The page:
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Date: Wed Dec 22 2010 - 19:55:49 CST
On Thu, 23 Dec 2010 00:36:03 GMT, mrx said:
> I am aware that compilers can be coded to introduce "features" into binaries that are not in the actual source code itself.
> So with all due respect and possibly much ignorance on my part, what is a code audit going to achieve if one uses the shipped compiler to
> compile the source? Unless one codes ones own compiler can any binary be trusted?
Although Kargen and Schell did it during the Multics pen-test for *one* release
of *one* compiler on *one* system, and Thompson referenced it in his Turing
Award lecture, it's probably *not* on anybody's serious threat model.
You'd have to find a way to put your backdoored compiler onto the
distribution's build farm (so *all* copies got backdoored), and ensure that it
stayed in place across releases - which means you probably need to re-backdoor
it for each release of the compiler (code generators, especially optimizing
ones, are moving targets - if your backdoor gets munched by the dead-code
eliminator, or mutated by the CSE code, you don't get your backdoors). And of
course, if your code inserts the backdoor-the-compiler code by recognizing 7
specific lines in one function, life gets interesting when a bugfix changes
those 7 lines to 9. You either lose your backdoor, or it gets detected because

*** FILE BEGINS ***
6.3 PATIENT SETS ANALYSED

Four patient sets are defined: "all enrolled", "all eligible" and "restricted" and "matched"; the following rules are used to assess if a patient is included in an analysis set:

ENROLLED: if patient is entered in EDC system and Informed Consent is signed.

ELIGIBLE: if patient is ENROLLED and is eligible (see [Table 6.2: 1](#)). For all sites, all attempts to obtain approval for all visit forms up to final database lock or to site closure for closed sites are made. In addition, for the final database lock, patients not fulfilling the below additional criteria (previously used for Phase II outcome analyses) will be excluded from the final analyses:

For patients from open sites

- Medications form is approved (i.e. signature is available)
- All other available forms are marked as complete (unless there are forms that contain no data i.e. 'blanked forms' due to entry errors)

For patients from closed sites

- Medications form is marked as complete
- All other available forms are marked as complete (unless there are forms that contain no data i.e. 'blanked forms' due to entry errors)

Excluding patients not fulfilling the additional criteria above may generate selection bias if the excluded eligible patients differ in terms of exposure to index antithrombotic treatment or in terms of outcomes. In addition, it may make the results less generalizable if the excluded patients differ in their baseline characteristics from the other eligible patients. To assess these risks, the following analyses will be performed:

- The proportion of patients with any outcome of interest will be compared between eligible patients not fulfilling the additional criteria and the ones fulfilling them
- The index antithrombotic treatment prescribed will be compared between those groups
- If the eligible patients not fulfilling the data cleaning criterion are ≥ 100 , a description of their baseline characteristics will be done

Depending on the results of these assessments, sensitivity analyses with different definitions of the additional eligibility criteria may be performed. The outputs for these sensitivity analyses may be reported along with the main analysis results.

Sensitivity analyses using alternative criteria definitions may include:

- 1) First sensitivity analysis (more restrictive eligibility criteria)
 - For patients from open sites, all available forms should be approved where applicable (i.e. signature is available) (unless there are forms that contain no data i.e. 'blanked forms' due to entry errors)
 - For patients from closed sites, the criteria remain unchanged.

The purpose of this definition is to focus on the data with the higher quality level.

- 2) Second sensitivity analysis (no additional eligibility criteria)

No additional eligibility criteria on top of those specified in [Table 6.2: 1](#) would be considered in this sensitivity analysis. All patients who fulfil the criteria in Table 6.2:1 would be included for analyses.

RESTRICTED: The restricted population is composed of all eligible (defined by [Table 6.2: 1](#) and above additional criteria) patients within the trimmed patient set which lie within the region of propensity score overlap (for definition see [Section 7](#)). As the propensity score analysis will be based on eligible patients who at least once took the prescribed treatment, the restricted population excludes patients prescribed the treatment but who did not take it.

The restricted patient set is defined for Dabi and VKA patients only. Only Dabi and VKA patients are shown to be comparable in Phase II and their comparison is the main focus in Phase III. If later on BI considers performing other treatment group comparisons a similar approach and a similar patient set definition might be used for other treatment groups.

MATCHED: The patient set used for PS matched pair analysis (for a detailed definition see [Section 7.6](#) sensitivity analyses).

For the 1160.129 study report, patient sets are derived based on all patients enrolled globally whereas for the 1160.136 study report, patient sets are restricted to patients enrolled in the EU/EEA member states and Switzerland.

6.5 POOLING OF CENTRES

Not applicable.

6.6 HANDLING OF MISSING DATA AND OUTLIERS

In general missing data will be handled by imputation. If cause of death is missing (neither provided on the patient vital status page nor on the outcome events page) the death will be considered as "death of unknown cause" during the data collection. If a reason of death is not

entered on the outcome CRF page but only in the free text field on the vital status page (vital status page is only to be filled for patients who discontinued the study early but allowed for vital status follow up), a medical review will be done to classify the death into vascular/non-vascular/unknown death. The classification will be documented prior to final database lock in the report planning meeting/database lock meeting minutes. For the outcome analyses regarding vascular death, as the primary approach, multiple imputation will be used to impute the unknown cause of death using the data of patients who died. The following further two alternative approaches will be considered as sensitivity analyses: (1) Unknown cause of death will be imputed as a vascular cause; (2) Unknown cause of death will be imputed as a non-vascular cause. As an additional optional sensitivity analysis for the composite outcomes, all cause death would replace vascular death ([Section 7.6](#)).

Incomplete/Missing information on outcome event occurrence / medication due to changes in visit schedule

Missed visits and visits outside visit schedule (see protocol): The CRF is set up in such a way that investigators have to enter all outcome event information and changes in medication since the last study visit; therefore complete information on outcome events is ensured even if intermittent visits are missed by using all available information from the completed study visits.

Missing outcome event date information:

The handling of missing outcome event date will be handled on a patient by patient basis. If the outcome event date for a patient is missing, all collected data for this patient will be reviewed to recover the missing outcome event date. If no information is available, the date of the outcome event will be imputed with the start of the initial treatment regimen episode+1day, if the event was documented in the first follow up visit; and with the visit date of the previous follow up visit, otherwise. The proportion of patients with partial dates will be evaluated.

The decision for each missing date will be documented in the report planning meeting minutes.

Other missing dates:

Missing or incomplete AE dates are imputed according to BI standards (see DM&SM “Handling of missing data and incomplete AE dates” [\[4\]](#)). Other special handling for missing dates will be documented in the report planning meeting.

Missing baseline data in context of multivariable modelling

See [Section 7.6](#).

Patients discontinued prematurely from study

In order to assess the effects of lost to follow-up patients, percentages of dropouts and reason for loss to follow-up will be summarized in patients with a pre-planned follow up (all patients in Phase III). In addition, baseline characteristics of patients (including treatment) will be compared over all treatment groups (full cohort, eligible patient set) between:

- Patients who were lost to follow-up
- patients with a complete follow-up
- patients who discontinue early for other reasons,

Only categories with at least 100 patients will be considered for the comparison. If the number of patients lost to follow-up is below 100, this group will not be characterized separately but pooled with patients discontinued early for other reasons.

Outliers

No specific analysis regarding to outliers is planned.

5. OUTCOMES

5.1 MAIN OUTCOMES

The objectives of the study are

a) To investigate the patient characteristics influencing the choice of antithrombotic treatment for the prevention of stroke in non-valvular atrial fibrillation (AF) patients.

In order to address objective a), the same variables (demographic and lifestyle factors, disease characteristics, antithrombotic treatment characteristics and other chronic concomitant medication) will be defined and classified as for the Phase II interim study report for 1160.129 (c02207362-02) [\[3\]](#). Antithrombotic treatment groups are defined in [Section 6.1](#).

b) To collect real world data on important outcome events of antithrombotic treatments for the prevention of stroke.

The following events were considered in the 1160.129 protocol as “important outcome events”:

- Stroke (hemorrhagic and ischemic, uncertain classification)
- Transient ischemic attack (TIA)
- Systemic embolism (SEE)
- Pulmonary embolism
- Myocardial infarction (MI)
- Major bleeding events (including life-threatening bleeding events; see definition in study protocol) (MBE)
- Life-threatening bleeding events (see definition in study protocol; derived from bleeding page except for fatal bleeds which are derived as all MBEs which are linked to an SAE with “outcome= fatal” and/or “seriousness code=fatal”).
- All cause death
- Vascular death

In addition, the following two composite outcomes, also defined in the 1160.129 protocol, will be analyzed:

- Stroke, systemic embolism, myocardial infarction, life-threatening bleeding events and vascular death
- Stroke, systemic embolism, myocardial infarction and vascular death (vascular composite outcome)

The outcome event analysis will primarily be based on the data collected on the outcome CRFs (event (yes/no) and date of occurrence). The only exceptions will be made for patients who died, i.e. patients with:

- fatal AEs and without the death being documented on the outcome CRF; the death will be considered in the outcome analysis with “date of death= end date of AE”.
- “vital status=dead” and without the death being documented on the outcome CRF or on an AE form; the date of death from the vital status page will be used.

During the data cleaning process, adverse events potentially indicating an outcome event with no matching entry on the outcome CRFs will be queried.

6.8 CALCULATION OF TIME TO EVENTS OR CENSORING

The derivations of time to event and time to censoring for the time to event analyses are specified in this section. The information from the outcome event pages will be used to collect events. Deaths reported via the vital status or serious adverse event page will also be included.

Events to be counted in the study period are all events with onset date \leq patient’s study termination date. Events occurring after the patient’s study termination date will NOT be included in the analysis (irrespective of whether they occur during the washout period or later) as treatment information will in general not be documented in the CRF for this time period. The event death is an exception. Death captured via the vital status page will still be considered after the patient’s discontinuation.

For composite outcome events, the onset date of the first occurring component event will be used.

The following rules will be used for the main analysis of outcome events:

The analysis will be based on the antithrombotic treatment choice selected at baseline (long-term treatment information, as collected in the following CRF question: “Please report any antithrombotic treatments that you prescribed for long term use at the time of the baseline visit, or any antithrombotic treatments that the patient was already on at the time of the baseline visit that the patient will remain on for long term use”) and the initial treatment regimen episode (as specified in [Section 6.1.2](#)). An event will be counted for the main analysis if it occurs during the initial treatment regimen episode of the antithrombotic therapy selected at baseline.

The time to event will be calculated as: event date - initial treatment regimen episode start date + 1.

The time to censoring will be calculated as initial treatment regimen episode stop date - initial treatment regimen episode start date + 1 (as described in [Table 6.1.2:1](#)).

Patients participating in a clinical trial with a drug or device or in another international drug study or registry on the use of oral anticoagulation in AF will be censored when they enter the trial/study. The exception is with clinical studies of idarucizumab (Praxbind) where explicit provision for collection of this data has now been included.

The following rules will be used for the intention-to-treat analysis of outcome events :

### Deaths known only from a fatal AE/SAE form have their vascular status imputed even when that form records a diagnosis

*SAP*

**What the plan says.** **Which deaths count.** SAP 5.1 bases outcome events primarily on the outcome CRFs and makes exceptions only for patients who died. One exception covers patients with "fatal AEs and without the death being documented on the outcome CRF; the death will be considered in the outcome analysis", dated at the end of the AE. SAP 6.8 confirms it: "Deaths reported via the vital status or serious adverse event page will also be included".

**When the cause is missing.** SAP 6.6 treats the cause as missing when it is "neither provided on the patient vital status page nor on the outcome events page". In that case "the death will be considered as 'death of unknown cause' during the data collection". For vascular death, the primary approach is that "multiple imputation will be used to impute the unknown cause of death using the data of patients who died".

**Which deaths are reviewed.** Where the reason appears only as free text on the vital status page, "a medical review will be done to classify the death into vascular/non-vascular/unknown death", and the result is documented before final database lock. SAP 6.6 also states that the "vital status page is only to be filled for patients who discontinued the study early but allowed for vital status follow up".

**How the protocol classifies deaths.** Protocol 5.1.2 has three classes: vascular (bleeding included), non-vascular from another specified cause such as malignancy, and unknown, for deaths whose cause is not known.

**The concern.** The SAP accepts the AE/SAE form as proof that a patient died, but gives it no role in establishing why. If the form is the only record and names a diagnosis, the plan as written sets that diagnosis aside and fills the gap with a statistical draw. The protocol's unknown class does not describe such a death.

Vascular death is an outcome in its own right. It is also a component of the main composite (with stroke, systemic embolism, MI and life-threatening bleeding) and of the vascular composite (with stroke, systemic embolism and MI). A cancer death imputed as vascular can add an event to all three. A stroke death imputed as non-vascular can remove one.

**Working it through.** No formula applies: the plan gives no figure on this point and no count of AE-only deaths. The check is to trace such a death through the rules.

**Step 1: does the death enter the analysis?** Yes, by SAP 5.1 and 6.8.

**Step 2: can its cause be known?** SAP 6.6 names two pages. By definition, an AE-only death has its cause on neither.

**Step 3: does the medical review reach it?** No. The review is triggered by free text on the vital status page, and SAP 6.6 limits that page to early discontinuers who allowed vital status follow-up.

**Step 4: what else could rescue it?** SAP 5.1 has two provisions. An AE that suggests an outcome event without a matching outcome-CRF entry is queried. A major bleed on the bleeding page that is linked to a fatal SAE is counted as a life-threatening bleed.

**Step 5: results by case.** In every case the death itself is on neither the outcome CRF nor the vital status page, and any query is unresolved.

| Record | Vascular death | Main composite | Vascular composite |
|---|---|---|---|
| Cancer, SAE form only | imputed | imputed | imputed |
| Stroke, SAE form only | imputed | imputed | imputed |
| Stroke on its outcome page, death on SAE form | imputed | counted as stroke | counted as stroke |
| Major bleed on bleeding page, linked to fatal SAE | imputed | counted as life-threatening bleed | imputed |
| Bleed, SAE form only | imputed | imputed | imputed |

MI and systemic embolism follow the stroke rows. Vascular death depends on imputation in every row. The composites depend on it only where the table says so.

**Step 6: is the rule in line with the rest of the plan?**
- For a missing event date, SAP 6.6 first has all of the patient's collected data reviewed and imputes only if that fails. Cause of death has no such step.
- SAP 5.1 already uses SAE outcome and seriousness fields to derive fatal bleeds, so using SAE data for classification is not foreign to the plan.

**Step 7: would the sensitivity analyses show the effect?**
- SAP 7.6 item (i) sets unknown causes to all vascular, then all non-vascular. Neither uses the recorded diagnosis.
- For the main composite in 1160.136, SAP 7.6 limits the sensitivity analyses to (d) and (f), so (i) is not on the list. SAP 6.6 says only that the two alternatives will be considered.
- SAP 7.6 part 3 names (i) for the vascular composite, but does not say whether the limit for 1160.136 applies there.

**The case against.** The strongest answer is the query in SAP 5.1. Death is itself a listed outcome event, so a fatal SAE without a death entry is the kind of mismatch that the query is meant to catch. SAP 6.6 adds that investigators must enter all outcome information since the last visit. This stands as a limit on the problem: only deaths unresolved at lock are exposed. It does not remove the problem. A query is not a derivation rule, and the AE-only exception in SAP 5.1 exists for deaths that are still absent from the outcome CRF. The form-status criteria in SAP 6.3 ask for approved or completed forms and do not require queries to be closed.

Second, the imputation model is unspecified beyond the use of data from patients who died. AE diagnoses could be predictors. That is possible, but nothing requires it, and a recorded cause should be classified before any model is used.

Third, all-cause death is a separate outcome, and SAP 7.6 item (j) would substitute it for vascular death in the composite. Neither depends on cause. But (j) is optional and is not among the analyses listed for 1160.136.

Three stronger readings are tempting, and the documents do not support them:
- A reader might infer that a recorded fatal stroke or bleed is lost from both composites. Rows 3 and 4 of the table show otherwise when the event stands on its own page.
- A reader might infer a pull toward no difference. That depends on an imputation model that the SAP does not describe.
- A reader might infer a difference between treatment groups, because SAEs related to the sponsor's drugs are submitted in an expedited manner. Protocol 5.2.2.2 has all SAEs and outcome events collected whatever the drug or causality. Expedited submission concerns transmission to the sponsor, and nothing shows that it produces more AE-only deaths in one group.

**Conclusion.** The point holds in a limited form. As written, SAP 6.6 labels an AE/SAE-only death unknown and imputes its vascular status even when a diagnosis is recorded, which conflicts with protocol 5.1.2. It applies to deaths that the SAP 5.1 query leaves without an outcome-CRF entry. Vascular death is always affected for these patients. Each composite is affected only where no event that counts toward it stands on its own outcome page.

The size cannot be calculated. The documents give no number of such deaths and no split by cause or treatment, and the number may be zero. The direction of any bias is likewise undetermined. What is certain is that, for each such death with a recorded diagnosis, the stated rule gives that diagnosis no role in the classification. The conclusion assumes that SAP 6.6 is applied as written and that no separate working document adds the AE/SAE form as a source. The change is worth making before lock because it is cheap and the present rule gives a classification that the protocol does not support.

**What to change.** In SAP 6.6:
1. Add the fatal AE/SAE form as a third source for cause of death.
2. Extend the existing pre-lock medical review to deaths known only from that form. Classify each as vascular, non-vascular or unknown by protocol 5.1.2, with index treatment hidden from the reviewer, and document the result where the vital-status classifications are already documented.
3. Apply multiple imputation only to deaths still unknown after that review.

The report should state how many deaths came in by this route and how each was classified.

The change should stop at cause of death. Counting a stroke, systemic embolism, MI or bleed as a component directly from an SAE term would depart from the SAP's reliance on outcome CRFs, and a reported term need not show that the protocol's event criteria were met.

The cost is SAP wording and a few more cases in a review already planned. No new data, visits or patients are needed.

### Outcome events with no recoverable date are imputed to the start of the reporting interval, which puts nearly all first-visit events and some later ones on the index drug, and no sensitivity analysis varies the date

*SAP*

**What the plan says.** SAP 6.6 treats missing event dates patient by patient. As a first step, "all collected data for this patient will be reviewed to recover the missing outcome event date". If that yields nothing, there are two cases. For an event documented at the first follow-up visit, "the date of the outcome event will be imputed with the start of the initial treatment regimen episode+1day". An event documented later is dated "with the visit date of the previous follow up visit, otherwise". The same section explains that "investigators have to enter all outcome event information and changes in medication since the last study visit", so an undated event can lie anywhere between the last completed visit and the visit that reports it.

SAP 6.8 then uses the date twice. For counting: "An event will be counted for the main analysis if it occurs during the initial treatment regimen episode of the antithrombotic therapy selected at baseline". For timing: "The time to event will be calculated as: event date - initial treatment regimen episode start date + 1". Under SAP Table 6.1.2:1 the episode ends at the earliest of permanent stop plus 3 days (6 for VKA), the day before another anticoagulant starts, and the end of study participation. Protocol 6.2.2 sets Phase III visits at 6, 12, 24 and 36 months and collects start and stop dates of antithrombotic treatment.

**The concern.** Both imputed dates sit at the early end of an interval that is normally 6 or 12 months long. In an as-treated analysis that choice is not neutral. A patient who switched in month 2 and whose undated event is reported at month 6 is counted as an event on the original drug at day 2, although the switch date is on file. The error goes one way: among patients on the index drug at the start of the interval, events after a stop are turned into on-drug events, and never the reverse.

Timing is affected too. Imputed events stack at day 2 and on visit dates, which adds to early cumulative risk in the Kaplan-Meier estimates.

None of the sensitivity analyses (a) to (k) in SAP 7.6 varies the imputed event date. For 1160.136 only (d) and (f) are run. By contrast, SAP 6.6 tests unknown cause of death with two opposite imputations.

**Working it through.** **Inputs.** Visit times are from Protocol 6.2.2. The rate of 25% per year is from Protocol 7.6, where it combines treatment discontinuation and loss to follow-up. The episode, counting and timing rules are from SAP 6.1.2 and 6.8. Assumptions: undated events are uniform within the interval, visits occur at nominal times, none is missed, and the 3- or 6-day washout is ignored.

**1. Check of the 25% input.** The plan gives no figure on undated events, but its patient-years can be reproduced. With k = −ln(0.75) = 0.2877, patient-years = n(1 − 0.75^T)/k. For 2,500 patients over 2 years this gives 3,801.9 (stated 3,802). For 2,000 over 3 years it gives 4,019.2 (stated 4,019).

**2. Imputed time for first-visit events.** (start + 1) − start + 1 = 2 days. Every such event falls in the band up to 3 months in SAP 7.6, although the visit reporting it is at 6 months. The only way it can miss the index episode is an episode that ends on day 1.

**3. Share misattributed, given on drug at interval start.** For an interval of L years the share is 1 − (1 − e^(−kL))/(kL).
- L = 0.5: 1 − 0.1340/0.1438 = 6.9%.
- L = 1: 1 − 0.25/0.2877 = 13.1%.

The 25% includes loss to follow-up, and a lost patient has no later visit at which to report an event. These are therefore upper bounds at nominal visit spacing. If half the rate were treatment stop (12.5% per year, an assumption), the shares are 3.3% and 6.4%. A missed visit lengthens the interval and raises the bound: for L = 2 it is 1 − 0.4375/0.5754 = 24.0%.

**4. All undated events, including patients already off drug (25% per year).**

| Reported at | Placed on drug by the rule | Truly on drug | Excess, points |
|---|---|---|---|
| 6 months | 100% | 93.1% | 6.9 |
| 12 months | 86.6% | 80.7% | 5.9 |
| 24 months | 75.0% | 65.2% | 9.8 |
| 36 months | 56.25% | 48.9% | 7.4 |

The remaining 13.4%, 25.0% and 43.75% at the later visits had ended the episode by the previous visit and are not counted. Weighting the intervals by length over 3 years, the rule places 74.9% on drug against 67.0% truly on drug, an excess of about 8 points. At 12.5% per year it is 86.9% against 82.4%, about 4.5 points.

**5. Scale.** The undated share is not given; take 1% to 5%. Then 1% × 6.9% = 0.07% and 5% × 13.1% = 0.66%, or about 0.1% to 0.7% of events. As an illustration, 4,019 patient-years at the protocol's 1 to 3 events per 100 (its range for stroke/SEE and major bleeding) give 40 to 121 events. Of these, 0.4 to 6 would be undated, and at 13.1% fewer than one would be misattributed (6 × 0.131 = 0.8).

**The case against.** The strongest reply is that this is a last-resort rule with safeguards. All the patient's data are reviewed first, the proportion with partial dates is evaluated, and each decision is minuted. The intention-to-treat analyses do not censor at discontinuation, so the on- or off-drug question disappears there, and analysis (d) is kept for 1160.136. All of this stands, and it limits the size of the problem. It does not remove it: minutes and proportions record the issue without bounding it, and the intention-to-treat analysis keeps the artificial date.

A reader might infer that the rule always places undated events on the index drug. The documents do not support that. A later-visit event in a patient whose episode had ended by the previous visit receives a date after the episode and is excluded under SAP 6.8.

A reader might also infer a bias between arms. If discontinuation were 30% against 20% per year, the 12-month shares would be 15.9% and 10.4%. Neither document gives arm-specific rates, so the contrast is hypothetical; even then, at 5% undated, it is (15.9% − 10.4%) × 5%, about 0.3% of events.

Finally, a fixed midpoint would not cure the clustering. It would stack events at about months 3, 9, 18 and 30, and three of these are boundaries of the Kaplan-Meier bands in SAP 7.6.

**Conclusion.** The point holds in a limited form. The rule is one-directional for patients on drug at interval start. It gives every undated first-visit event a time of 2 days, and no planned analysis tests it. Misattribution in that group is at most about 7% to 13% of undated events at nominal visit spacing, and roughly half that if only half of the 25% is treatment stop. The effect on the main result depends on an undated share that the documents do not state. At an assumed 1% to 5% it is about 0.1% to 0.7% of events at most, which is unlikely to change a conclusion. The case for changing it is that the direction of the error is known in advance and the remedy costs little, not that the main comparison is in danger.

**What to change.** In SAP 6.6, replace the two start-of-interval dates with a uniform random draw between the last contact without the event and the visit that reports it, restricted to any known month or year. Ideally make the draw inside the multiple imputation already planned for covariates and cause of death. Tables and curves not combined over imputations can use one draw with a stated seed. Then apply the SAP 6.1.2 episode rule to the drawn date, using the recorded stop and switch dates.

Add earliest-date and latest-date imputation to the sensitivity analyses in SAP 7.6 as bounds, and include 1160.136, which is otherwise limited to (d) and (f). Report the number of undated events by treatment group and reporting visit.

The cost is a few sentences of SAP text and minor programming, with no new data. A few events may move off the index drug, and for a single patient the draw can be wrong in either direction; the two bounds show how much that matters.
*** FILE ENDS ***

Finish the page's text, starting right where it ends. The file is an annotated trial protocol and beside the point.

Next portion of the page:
the bugfix doesn't work because your code is overriding it.
I'll overlook the minor detail that (for instance) today's gcc compiler is a *lot*
more sophisticated, with a lot more code-generation intelligence, than what
was available in 1972 when Karger and Schell and Thompson were doing
this stuff - so the backdoor will have to be equally more subtle and thus fragile.
You'd also have to find a clever way to deal with paranoids who rebuild their
source tree with their previous toolchain - if anybody pulls down the new source
and rebuilds it with their old compiler, you don't get a backdoor. And if the
compiler they build doesn't binary-match the distro's, the jig is up (and you *know*
that if they're paranoid to rebuild the compiler, they'll notice a difference ;)
It's probably easier to get a backdoored BIOS loaded onto the target, and use the
microcode-update function on many CPUs to install a backdoor that way.
And at some point, you really have to ask yourself "Is this really a plausible attack
method, or did I forget to take my meds again?".
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